Doctor Dee.

Dr. John Dee was a man who made a conspicuous figure in the sixteenth century. He was born at London in the year 1527. He was an eminent mathematician, and an indefatigable scholar. He says of himself, that, having been sent to Cambridge when he was fifteen, he persisted for several years in allowing himself only four hours for sleep in the twenty‐​four, and two for food and refreshment, and that he constantly occupied the remaining eighteen (the time for divine service only excepted) in study. At Cambridge he superintended the exhibition of a Greek play of Aristophanes, among the machinery of which he introduced an artificial scarabaeus, or beetle, which flew up to the palace of Jupiter, with a man on his back, and a basket of provisions. The ignorant and astonished spectators ascribed this feat to the arts of the magician…

The principal study of Dee however at this time lay in astrology; and accordingly, upon the accession of Elizabeth, Robert Dudley, her chief favourite, was sent to consult the doctor as to the aspect of the stars, that they might fix on an auspicious day for celebrating her coronation. Some years after we find him again on the continent; and in 1571, being taken ill at Louvaine, we are told the queen sent over two physicians to accomplish his cure. Elizabeth afterwards visited him at his house at Mortlake, that she might view his magazine of mathematical instruments and curiosities; and about this time employed him to defend her title to countries discovered in different parts of the globe. He says of himself, that he received the most advantageous offers from Charles V, Ferdinand, Maximilian II, and Rodolph II, emperors of Germany, and from the czar of Muscovy an offer of L.2000 sterling per annum, upon condition that he would reside in his dominions…

Had Dee gone no further than this, he would undoubtedly have ranked among the profoundest scholars and most eminent geniuses that adorned the reign of the maiden queen. But he was unfortunately cursed with an ambition that nothing could satisfy; and, having accustomed his mind to the wildest reveries, and wrought himself up to an extravagant pitch of enthusiasm, he pursued a course that involved him in much calamity, and clouded all his latter days with misery and ruin. He dreamed perpetually of the philosopher’s stone, and was haunted with the belief of intercourse of a supramundane character. It is almost impossible to decide among these things, how much was illusion, and how much was forgery. Both were inextricably mixed in his proceedings; and this extraordinary victim probably could not in his most dispassionate moments precisely distinguish what belonged to the one, and what to the other.

As Dee was an enthusiast, so he perpetually interposed in his meditations prayers of the greatest emphasis and fervour. As he was one day in November 1582, engaged in these devout exercises, he says that there appeared to him the angel Uriel at the west window of his Museum, who gave him a translucent stone, or chrystal, of a convex form, that had the quality, when intently surveyed, of presenting apparitions, and even emitting sounds, in consequence of which the observer could hold conversations, ask questions and receive answers from the figures he saw in the mirror. It was often necessary that the stone should be turned one way and another in different positions, before the person who consulted it gained the right focus; and then the objects to be observed would sometimes shew themselves on the surface of the stone, and sometime in different parts of the room by virtue of the action of the stone. It had also this peculiarity, that only one person, having been named as seer, could see the figures exhibited, and hear the voices that spoke, though there might be various persons in the room. It appears that the person who discerned these visions must have his eyes and his ears uninterruptedly engaged in the affair, so that, as Dee experienced, to render the communication effectual, there must be two human beings concerned in the scene, one of them to describe what he saw, and to recite the dialogue that took place, and the other immediately to commit to paper all that his partner dictated. Dee for some reason chose for himself the part of the amanuensis, and had to seek for a companion, who was to watch the stone, and repeat to him whatever he saw and heard.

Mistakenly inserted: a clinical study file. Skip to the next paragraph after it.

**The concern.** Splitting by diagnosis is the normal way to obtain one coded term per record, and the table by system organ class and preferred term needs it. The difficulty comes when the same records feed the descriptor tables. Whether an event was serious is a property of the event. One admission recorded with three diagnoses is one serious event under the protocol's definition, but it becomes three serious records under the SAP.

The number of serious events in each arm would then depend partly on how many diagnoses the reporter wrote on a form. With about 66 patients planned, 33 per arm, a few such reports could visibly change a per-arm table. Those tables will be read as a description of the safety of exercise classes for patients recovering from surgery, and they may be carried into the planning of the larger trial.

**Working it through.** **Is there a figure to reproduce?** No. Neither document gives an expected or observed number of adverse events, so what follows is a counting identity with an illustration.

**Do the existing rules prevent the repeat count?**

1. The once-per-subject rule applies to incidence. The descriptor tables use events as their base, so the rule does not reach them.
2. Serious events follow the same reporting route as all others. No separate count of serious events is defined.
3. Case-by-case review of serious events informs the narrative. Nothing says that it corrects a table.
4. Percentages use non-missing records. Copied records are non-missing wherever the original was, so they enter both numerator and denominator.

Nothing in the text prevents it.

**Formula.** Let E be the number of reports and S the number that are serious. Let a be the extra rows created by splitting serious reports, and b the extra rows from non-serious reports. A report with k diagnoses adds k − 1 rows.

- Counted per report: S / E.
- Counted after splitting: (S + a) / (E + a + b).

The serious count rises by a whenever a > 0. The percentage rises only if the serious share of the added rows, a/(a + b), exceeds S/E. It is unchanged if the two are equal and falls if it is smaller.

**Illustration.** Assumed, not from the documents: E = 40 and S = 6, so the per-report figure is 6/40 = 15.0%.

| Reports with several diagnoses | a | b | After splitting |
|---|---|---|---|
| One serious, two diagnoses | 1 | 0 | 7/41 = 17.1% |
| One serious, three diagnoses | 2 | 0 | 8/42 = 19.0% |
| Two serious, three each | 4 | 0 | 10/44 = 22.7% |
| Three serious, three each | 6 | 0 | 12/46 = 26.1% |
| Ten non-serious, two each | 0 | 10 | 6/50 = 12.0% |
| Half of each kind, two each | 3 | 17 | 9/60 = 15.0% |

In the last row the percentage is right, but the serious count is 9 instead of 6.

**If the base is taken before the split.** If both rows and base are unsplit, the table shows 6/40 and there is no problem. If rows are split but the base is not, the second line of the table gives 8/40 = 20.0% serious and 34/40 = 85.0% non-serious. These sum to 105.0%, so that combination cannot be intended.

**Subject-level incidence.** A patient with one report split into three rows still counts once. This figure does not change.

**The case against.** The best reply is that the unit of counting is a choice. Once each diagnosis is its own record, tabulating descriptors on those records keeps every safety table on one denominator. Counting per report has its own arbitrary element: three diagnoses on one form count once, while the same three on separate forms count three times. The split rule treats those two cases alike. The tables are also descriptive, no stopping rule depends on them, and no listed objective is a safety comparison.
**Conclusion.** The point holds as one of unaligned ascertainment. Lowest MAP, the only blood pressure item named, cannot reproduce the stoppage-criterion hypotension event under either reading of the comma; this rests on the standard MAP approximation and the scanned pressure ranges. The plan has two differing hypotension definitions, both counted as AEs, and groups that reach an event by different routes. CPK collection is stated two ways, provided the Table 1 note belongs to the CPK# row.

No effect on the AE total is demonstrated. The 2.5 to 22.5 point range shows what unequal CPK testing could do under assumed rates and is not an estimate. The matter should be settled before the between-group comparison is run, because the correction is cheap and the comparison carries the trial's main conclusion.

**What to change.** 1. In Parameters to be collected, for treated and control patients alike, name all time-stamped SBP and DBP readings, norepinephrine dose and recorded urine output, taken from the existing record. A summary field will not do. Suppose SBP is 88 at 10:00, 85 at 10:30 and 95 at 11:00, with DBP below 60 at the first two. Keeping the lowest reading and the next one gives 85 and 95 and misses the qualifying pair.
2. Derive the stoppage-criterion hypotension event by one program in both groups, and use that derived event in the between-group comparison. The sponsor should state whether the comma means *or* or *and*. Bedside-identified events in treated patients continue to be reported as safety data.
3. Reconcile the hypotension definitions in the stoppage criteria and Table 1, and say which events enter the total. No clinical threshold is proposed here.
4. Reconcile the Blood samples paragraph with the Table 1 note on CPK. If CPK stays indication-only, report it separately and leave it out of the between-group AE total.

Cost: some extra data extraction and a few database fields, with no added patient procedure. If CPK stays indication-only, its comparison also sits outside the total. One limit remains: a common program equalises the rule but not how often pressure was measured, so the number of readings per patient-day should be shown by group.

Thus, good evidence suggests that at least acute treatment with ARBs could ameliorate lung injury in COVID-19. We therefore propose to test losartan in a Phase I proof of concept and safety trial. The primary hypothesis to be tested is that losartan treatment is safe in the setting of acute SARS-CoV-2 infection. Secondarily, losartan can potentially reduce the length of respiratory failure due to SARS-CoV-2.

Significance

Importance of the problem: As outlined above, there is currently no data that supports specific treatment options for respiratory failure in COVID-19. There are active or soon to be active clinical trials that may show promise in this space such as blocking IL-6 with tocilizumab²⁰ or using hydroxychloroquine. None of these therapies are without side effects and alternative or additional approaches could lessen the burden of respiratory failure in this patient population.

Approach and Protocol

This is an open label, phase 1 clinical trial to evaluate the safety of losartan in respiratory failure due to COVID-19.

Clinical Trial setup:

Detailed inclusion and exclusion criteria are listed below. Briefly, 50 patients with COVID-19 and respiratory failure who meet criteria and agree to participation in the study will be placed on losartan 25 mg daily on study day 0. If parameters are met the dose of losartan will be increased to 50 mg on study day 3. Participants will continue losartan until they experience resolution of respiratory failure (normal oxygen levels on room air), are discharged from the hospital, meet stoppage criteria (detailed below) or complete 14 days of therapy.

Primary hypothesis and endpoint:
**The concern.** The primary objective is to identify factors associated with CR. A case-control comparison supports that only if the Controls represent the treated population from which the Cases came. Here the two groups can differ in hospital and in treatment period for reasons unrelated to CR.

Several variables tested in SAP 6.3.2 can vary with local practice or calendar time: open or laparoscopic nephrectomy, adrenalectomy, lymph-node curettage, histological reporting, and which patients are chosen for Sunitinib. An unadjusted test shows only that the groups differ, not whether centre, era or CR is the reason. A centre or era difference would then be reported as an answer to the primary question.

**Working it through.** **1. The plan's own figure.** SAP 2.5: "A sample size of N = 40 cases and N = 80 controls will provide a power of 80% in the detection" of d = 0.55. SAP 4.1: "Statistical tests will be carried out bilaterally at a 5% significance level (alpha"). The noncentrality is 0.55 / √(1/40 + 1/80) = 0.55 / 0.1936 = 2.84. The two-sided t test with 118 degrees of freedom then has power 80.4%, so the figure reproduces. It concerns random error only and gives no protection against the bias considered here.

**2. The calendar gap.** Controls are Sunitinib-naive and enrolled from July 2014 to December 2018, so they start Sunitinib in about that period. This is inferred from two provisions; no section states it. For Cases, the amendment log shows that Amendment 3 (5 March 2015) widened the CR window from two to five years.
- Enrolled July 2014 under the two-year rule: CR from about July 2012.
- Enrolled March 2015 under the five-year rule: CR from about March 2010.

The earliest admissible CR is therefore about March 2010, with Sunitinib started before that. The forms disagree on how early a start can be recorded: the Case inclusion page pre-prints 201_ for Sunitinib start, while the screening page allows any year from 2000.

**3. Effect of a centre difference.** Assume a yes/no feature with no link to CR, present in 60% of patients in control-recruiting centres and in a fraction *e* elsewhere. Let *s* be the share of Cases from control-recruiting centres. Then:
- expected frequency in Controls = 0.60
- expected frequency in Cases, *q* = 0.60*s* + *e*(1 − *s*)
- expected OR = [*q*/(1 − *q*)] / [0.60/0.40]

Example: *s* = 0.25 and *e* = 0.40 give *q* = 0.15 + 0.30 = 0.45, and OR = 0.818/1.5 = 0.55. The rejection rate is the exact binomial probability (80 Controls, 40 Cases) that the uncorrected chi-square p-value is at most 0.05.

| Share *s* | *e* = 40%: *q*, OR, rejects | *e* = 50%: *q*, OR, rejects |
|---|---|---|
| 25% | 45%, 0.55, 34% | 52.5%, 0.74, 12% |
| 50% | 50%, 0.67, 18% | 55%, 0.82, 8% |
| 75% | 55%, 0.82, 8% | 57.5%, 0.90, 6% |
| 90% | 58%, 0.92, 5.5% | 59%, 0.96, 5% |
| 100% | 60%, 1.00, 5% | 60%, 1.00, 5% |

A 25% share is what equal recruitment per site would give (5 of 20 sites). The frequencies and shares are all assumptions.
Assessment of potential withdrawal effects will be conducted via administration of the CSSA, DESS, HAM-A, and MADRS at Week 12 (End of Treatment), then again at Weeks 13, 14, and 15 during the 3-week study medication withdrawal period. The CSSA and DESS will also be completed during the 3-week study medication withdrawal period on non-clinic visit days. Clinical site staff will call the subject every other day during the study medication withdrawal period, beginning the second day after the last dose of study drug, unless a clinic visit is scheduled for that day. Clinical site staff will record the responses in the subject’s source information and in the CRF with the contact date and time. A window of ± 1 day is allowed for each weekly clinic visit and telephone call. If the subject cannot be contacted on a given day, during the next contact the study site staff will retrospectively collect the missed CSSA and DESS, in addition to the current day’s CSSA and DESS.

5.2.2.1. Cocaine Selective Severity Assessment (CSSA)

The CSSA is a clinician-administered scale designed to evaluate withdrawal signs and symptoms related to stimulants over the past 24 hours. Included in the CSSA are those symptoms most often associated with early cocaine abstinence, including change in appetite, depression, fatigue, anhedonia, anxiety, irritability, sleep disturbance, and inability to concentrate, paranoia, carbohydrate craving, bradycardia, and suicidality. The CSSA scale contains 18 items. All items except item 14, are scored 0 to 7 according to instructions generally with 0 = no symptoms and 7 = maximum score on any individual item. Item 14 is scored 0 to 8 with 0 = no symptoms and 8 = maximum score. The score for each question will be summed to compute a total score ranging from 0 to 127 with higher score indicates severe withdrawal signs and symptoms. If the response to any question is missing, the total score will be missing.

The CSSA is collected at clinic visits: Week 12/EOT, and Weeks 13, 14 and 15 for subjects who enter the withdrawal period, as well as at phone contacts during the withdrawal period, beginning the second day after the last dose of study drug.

It happened opportunely that, a short time before Dee received this gift from on high, he contracted a familiar intercourse with one Edward Kelly of Worcestershire, whom he found specially qualified to perform the part which it was necessary to Dee to have adequately filled. Kelly was an extraordinary character, and in some respects exactly such a person as Dee wanted. He was just twenty‐​eight years younger than the memorable personage, who now received him as an inmate, and was engaged in his service at a stipulated salary of fifty pounds a year…

The first record of their consultations with the supramundane spirits, was of the date of December 2, 1581, at Lexden Heath in the county of Essex; and from this time they went on in a regular series of consultations with and enquiries from these miraculous visitors, a great part of which will appear to the uninitiated extremely puerile and ludicrous, but which were committed to writing with the most scrupulous exactness by Dee…

Kelly and Dee had not long been engaged in these supernatural colloquies, before an event occurred which gave an entirely new turn to their proceedings. Albert Alaski, a Polish nobleman, lord palatine of the principality of Siradia, came over at this time into England, urged, as he said, by a desire personally to acquaint himself with the glories of the reign of Elizabeth, and the evidences of her unrivalled talents.…